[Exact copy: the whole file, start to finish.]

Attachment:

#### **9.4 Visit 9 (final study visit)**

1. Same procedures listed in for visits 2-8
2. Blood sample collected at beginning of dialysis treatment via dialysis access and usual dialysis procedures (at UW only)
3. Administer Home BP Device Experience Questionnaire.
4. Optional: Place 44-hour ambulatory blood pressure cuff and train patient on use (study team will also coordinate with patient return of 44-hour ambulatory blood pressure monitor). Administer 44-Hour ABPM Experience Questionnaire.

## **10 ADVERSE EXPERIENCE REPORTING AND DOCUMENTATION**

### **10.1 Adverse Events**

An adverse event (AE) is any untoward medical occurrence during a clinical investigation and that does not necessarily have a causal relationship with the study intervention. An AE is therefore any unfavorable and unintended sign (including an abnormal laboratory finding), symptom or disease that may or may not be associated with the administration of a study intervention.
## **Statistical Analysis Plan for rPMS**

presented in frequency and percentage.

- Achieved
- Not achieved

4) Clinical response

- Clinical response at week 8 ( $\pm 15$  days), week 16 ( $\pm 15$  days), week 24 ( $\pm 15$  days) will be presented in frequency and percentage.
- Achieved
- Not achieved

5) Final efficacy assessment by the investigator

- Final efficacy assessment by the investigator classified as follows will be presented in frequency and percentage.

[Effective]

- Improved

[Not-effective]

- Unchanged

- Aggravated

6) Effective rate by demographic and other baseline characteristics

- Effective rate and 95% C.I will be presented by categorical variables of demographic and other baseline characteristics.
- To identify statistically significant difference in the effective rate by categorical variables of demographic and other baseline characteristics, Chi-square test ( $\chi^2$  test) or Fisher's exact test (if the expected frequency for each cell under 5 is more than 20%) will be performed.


#### **9.4 Visit 9 (final study visit)**

1. Same procedures listed in for visits 2-8
2. Blood sample collected at beginning of dialysis treatment via dialysis access and usual dialysis procedures (at UW only)
3. Administer Home BP Device Experience Questionnaire.
4. Optional: Place 44-hour ambulatory blood pressure cuff and train patient on use (study team will also coordinate with patient return of 44-hour ambulatory blood pressure monitor). Administer 44-Hour ABPM Experience Questionnaire.

## **10 ADVERSE EXPERIENCE REPORTING AND DOCUMENTATION**

### **10.1 Adverse Events**

An adverse event (AE) is any untoward medical occurrence during a clinical investigation and that does not necessarily have a causal relationship with the study intervention. An AE is therefore any unfavorable and unintended sign (including an abnormal laboratory finding), symptom or disease that may or may not be associated with the administration of a study intervention.
## **Statistical Analysis Plan for rPMS**

presented in frequency and percentage.

- Achieved
- Not achieved

4) Clinical response

- Clinical response at week 8 ( $\pm 15$  days), week 16 ( $\pm 15$  days), week 24 ( $\pm 15$  days) will be presented in frequency and percentage.
- Achieved
- Not achieved

5) Final efficacy assessment by the investigator

- Final efficacy assessment by the investigator classified as follows will be presented in frequency and percentage.

[Effective]

- Improved

[Not-effective]

- Unchanged

- Aggravated

6) Effective rate by demographic and other baseline characteristics

- Effective rate and 95% C.I will be presented by categorical variables of demographic and other baseline characteristics.
- To identify statistically significant difference in the effective rate by categorical variables of demographic and other baseline characteristics, Chi-square test ( $\chi^2$  test) or Fisher's exact test (if the expected frequency for each cell under 5 is more than 20%) will be performed.